Owner’s Report: A Year In With the Unimatic U1-DW

Some months back, I checked my phone while making dinner and the following text message exchange occurred.

“I’m a few fingers of gin deep and I’ve got this early ‘90s NOS dive watch in my cart. I need a sanity check.” – a friend who shall remain naimless

“Well, I’ve drunkenly ordered a watch before haha. My first 6117 in fact.” – me

“You are not helping. That’s a great watch!” – unnamed friend

In the moment it gave me a good laugh as I think collectors of all stripes can relate to the feeling of a find you weren’t necessarily looking for, but are suddenly scared to lose out on. My friend ultimately passed on this particular piece, but his initial reaction got me thinking. Vintage watches seem to stir these strong and at times (read: often) irrational emotions while contemporary watches seem to fall short. To me, it seems the reason is tied up in how ideal vintage design often was, and how hard being different today is. Micro-brands are in a constant struggle with this juxtaposition. They both want and need to be different from each other and from what’s come before them, yet what’s worked before did so for good reason. There’s only so much room to maneuver and striking a delicate balance isn’t always easy. Changing strictly for change’s sake often falls flat as it provides no real value, and the search for balance has chewed up and spit out more brands than I can recall in the decade I’ve been writing about watches.

One of the few brands I’ve seen of late that seems to strike this balance with seeming ease is Unimatic. When I first saw photos of the Unimatic U1, it was on their website, which featured highly retouched, professional looking shots. Studio shots usually don’t do much for me — they’re far too detached from real life. This wasn’t the case with the U1. It caught my eye, and demanded I look at it again and again, and then even closer still. There were heritage influences, for sure, but it wasn’t a “heritage” watch. The U1 was most certainly new, but felt like something you’d always wanted to save up for.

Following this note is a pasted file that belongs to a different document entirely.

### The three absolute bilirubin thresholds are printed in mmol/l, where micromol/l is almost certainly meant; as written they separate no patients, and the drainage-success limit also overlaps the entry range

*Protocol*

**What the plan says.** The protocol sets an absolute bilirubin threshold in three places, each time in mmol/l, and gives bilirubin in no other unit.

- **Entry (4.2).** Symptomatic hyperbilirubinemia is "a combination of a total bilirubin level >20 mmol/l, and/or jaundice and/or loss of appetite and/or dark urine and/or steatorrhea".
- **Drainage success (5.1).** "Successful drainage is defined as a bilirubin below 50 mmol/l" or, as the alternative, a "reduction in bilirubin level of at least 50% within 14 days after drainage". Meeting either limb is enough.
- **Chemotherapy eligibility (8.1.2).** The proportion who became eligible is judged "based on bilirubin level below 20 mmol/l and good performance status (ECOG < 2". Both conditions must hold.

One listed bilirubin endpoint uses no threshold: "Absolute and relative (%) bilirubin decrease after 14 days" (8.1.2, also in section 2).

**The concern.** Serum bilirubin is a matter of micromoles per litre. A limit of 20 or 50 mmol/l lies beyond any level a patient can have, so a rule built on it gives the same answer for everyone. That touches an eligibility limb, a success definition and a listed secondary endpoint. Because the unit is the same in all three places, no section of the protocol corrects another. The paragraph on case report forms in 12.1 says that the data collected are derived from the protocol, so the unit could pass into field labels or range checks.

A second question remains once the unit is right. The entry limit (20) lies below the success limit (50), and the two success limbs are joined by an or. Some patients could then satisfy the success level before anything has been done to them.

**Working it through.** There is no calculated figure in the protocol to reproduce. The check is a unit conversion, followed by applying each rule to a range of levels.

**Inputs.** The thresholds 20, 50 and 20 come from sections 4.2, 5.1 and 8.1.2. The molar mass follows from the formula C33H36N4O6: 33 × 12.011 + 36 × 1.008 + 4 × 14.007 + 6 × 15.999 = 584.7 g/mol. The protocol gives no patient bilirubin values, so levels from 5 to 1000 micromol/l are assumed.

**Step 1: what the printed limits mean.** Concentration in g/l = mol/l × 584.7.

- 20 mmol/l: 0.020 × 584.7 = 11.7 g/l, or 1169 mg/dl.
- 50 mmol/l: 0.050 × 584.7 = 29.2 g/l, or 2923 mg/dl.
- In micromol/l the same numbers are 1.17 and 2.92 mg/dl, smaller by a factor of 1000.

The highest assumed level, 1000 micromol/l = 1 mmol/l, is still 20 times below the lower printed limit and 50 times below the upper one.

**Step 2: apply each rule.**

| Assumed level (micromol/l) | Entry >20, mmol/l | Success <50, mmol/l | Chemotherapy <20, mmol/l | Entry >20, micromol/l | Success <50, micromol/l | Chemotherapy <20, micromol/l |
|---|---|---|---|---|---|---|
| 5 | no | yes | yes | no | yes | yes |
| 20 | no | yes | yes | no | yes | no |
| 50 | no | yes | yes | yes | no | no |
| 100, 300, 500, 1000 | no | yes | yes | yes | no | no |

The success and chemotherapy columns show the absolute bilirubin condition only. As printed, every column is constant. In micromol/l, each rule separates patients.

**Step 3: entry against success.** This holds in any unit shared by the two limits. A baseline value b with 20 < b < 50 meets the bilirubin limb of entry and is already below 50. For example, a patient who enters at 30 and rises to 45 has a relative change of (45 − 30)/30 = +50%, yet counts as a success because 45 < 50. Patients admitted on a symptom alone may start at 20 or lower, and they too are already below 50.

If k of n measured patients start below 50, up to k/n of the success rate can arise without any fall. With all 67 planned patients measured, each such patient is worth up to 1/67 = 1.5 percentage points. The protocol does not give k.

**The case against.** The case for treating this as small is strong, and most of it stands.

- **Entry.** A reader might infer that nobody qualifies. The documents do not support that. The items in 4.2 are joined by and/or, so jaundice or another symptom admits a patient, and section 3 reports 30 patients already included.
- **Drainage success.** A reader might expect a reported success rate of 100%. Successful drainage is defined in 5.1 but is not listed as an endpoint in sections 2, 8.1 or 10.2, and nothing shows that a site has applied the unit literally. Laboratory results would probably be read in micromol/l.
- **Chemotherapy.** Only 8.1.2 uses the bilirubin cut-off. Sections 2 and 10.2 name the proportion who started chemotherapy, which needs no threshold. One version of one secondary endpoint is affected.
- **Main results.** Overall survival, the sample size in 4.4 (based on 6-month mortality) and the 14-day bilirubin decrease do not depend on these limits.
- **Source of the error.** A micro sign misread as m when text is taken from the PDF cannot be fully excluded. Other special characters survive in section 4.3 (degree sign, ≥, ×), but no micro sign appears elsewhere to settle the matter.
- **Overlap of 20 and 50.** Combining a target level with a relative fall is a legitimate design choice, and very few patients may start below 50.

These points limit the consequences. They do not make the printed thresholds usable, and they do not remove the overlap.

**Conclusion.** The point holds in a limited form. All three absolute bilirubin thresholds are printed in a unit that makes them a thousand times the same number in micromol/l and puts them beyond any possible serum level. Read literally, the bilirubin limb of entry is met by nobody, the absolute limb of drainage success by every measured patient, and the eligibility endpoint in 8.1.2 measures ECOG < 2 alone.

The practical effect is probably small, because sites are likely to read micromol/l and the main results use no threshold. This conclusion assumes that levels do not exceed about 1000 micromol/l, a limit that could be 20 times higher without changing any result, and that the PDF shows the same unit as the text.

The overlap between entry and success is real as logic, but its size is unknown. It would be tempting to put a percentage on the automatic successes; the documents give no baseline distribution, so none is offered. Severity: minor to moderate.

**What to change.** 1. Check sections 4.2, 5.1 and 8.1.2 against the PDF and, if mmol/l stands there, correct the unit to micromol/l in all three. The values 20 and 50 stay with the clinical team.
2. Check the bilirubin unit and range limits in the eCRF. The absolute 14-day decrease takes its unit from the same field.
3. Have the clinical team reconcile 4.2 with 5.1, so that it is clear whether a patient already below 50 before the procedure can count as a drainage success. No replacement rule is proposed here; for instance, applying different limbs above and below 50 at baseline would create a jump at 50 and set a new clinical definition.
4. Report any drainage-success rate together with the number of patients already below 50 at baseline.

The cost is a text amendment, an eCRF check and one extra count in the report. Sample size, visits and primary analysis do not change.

All of Unimatic’s watches are limited runs of varying quantity. To date, they’ll usually make 50 to 600 pieces of a given design. With the U1, this has delivered some variants that, while they’re the same watch, look wildly different in their appearance. There are numerous dial colors, bezel colors, index colors, bezel configurations, and case finishes. Once they’ve sold through a variant, Unimatic retires it to the Archive. They play the scarcity game and they play it well, and it’s an interesting twist to an already interesting brand and product.


Owner’s Report: A Year In With the Unimatic U1-DW

Stainless Steel
Seiko NH35A
Domed Sapphire
Water Resistance
300 meters
41.5 x 49mm
Lug Width
Screw Down

About a year ago, I managed to get a Unimatic on my wrist in the form of the U1-DW. From the moment it arrived, it was clear to me that the Unimatic team aren’t just watch nuts, but product and branding aficionados as well. Branded Unimatic tape sealed the shipping box, the watch box was simple (but also branded), and it all came with nicely executed documentation. None of these things provide function, and they currently sit on a shelf in my home, but this attention to the details in the purchase experience is impressive.